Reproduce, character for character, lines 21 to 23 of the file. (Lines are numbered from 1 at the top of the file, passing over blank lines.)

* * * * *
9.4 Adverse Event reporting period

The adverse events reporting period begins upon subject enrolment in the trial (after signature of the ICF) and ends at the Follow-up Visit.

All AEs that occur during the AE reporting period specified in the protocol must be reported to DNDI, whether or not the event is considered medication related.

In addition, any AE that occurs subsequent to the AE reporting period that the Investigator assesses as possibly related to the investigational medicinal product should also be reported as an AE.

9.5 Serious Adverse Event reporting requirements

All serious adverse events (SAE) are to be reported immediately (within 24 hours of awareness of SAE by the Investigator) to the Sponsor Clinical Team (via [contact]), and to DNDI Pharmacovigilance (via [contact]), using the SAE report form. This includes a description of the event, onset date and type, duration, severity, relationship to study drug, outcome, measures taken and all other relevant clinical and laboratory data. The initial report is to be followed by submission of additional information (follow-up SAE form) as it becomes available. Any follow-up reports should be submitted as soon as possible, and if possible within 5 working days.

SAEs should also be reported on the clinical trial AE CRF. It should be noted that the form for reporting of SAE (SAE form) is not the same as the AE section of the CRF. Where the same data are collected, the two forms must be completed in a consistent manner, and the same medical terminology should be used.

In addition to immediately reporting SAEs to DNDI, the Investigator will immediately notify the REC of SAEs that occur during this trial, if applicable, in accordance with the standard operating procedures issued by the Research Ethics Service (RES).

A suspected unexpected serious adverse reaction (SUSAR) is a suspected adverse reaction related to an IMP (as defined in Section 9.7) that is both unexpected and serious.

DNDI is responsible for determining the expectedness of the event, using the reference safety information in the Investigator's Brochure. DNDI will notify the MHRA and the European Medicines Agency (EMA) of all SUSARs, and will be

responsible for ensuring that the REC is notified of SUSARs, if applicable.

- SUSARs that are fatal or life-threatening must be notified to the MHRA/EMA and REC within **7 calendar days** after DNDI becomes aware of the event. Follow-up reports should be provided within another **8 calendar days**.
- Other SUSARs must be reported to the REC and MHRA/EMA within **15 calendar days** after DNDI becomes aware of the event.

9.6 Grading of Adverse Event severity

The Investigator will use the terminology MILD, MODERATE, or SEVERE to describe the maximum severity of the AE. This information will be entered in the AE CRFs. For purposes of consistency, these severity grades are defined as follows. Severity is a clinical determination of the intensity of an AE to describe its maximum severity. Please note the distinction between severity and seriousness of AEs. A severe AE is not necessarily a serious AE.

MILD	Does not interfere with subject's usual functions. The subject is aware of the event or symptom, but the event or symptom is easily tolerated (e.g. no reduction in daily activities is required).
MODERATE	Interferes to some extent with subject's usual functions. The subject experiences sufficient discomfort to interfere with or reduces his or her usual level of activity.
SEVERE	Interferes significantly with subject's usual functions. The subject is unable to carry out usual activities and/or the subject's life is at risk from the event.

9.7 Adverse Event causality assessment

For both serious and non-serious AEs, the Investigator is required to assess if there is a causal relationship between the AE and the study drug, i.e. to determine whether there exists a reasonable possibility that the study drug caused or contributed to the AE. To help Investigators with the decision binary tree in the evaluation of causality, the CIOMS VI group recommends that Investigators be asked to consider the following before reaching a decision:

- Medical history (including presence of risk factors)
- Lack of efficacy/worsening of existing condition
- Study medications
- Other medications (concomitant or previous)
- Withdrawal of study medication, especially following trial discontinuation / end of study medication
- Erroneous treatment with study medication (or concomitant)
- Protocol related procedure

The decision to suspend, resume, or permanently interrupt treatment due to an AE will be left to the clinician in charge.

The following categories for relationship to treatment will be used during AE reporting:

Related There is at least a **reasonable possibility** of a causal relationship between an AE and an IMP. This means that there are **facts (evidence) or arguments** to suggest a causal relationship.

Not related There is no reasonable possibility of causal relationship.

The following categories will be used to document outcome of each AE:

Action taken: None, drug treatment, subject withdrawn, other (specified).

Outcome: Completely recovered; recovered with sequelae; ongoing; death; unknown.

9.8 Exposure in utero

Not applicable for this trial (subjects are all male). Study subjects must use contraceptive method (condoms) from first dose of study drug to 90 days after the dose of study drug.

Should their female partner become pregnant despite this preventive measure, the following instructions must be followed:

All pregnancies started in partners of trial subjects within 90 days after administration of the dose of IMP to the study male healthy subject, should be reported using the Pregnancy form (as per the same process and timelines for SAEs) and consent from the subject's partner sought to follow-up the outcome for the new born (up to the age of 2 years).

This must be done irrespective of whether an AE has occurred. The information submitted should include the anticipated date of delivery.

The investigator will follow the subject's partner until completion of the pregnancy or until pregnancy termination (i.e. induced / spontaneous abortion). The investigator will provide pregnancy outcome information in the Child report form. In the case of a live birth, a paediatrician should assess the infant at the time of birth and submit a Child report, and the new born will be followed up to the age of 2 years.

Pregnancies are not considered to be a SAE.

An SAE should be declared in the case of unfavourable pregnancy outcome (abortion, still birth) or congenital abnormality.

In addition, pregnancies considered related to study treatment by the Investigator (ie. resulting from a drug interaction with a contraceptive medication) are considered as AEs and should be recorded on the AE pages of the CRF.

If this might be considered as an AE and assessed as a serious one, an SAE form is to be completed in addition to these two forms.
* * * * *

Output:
- Medical history (including presence of risk factors)
- Lack of efficacy/worsening of existing condition
- Study medications